How I wish that Ricky Gervais were to be the host of the Oscars. Whilst Chris Rock is an accomplished professional, the award show is in desperate need for a reality check. In a show riddled with calls for boycott and ‘whitewashing’, Gervais might have been one to point something out: there is no difference between white and black ‘disgusting, pill-popping, sexual-deviant scum’. Yes, each of the glamorous elite may have had different upbringings, but the status of the black celebrity is one that is one of a great exception to the struggle of the black working class.
Ta-Nehasi Coates’ recent book, Between the World and Me, offers a fantasist insight into the plight of the black body, and how social, political, and economic structures landed so many black bodies in poverty traps and ghettos. These areas persist today: West Baltimore, Woodland in Washington DC, and South-side in Chicago, to name a few. It is a documentation of his journey in his black body from learning the ways of the street in West Baltimore, to academic revelations at Howard University, to his alienation in New York, where even in the original multicultural city he felt out of place in a black body. This widely praised book is an example of diverting attention away from trivialities and closer to a frightening reality.
One of the most important things to draw from the book was this: race comes from racism. The very concept of race that still somehow lingers in the modern world is the result of a desire to understand the world in its totality. So when we say white we mean the European majority in the home continent and much of the conquered lands. When we say black we mean the sub-Saharan African minority—or the effective political minority, as was the case in South Africa—within a white society. Race is such an outdated and problematic term, but it remains so commonly used. Ethnicity is far more accurate: a description of a smaller society and their cultural practices. The construction of ‘race’ ignores the intricacies of ethnicity.
Understand that when I discuss race, I do so in this knowledge. It is telling of the history of the use of ‘race’ as a term that if I were to discuss ethnicity (instead of race) in this article, it would become clumsy to read and write, due to the difficult distinctions I would attempt to make between ethnicities. The concept of race thrives off the simplicity of everyday human thinking.
Coates reinterprets the “American Dream” (persist through the initial cringe of nostalgia for GCSE English) as something that the black body cannot truly achieve. ‘The Dreamers’ are the white suburban class that keeps quiet in the safe knowledge that they are not black—to the detriment of the cause. That idea was very relevant to a previous era. But today, when there is a black president and black celebrities everywhere, that notion no longer carries as strongly. Instead, I would argue, those few high-achievers are used to create the illusion that black America has adequate social mobility.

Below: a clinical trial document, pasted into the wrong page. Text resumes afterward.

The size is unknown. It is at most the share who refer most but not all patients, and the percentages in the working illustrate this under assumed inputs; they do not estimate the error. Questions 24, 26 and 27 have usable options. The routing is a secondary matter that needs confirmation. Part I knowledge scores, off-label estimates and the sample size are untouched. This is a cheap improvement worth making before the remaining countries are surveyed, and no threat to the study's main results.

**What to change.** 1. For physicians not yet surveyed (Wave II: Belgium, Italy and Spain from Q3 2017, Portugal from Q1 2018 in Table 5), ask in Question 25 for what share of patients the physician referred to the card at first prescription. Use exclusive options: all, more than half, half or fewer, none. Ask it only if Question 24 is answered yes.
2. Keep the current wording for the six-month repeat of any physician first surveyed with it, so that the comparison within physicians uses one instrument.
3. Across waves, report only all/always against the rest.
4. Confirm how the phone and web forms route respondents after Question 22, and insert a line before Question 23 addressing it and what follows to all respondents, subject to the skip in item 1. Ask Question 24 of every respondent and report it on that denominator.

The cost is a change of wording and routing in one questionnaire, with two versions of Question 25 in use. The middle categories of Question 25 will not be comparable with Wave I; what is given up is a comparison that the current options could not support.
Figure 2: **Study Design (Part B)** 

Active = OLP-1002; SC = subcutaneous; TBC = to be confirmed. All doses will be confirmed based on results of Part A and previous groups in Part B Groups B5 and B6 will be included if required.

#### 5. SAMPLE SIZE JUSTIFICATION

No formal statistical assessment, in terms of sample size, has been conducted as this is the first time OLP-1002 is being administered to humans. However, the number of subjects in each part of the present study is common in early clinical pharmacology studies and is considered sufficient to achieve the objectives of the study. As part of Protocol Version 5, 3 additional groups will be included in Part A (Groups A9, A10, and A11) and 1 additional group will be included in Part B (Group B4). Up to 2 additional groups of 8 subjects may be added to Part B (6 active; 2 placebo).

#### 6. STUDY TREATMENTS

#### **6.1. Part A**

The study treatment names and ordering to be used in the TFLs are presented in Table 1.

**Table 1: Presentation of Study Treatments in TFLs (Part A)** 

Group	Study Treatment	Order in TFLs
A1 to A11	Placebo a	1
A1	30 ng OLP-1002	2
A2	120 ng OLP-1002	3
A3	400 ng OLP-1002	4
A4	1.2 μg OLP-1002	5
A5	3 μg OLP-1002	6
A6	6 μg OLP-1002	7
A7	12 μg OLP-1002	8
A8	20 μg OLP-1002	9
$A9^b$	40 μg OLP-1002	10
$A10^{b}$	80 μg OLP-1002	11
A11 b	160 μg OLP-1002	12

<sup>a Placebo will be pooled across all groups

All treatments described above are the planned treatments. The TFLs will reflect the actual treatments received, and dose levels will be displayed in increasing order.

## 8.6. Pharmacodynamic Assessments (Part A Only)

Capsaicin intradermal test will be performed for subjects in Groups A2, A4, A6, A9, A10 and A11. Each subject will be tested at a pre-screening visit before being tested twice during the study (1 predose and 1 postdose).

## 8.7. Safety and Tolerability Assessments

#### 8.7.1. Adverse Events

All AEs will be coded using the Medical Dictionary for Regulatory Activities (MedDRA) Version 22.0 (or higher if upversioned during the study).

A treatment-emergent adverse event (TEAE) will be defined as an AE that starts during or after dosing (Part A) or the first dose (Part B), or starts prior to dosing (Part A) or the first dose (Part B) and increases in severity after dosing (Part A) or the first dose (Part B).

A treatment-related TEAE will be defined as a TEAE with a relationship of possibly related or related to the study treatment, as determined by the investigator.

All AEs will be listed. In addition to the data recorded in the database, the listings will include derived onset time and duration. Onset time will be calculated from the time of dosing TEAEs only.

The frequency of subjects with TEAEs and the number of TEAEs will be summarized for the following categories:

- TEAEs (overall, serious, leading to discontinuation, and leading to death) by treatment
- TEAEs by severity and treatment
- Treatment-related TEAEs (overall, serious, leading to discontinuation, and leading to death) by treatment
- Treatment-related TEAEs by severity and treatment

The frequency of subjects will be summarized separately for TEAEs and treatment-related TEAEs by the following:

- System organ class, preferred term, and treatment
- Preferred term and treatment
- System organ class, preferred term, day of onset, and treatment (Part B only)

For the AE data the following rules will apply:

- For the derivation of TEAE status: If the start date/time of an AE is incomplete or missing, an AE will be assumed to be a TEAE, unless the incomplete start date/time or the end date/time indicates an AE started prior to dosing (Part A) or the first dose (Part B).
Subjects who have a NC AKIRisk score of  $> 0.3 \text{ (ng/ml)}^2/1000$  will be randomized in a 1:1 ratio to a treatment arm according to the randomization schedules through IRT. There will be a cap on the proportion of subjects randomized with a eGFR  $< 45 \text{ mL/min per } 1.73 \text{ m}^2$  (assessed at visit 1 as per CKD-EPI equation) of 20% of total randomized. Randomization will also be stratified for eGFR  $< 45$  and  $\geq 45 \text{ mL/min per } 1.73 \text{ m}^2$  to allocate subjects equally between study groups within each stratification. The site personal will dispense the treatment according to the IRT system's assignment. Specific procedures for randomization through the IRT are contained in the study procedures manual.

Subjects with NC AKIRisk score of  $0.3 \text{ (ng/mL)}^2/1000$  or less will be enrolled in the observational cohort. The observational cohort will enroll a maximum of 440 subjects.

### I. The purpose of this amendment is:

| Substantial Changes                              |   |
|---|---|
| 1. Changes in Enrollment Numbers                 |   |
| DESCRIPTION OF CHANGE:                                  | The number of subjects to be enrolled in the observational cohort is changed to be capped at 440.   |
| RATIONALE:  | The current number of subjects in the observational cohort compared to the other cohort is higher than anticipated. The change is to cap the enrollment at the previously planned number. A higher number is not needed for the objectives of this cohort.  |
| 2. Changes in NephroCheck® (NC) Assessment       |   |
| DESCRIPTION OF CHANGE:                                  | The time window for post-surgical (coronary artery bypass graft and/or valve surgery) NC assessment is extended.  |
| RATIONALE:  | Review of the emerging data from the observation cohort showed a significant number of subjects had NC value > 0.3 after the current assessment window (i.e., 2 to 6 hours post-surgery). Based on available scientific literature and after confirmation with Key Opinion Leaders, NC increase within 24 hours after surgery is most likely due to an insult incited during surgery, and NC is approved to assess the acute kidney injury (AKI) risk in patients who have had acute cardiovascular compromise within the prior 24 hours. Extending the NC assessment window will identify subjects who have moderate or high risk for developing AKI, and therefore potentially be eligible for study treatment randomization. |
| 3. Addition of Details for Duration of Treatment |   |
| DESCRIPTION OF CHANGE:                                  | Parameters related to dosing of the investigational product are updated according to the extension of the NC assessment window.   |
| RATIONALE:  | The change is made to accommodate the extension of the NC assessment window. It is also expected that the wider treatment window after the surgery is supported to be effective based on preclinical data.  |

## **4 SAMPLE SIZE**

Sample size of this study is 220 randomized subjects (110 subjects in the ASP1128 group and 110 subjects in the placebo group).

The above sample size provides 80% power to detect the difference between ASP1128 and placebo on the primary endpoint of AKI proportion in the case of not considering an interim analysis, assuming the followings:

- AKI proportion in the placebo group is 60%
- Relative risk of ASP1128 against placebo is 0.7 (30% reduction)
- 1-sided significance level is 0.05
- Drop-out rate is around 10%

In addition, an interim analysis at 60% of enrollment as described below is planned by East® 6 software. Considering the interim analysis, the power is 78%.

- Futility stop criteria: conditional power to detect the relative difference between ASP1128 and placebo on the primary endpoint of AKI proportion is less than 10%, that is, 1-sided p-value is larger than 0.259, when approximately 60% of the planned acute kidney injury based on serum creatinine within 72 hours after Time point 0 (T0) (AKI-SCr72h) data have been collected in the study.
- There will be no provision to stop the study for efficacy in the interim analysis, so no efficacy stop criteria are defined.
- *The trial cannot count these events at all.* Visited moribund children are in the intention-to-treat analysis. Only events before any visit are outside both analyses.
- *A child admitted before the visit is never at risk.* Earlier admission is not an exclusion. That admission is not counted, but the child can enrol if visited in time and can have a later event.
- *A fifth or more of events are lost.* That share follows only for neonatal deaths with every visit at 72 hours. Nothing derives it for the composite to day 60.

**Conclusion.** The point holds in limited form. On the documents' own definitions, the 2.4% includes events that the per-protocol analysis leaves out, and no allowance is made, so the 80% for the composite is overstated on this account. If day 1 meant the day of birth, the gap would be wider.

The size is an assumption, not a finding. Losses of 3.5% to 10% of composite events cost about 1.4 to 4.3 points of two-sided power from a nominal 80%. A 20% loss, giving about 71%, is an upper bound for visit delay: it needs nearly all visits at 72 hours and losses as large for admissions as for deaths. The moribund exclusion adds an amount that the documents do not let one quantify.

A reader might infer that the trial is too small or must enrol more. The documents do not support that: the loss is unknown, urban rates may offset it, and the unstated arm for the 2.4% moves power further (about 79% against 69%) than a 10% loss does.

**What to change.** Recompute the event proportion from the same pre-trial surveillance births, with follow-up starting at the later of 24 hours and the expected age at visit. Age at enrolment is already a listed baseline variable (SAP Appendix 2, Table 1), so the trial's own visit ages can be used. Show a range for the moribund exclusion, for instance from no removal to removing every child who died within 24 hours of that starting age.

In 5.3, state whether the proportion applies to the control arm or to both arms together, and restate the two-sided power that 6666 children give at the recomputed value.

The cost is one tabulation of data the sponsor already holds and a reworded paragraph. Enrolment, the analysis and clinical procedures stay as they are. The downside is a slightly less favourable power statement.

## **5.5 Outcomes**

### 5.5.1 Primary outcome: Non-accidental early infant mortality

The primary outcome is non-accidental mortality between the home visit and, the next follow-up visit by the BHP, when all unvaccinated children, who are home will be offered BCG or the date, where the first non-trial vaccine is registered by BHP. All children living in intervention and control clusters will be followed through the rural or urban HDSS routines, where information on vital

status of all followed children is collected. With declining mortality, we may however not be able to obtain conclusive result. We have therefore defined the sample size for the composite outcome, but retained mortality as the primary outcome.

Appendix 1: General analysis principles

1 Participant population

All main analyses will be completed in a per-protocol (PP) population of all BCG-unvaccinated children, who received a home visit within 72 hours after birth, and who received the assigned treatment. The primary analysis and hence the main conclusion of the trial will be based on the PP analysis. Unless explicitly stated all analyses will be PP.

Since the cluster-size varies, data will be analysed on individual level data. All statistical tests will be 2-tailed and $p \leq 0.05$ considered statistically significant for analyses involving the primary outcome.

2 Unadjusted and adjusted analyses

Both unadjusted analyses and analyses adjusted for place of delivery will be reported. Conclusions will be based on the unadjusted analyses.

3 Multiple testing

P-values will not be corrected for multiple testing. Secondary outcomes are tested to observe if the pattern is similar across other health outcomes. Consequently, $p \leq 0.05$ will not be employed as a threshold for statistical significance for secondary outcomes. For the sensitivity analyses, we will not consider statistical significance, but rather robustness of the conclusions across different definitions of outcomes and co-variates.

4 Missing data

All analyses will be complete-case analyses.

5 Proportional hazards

The policies of racial equality have, rightly, become norms in the modern world. Whether it is through literature or through movements such Black Lives Matter, there are strong challenges to racial inequalities and questions of racism to be found everywhere. However, it is incredibly painful to watch many on the left jump on the bandwagon of the Oscars. The Economist thankfully published a useful article that showed how over the last century, representation of blacks at the Oscars has been roughly in line with the American black population as a whole. For the most part, a modern Oscar nominee is wealthy and living in a circle of wealthy people. For such individuals to call for a boycott is an insult to rest of black America, many of whom face the daily struggles of simply living in a black body. This is quite simply a dispute over how to best propagate the notion that blacks have adequate social mobility.
And what is a black body in film? Are we assuming that a whole long and messy history is observable because of the colour of the skin presented through film? No. What matters are the stories that the industry presents, not the actors and actresses that are used. In the last few years we have had blatant pro-military propaganda in the form of films such as American Sniper, but we have also seen great attempts to uncover history and bring moral justice in many fields, such a: 12 Years a Slave, the Danish Girl, or Selma.
Progress will not be won for social justice by cramming black bodies in front of the camera. These insulting elites are an embarrassment to the causes of justice and equality. They seem to forget that they are actors and actresses, not writers. For the most part, their job is one of presenting art, not creating it. This whole saga is a good example of how the success of those at the top can be used to generate propaganda to hinder the causes of others that are struggling, whether because of race, sex, gender, sexual orientation, religion, age, or class. On the grandest of levels, we may look back on the history books of our times and, disgustingly, be content with the years 2008 and 2016 simply for the election of a black man and then a woman to the American Presidency.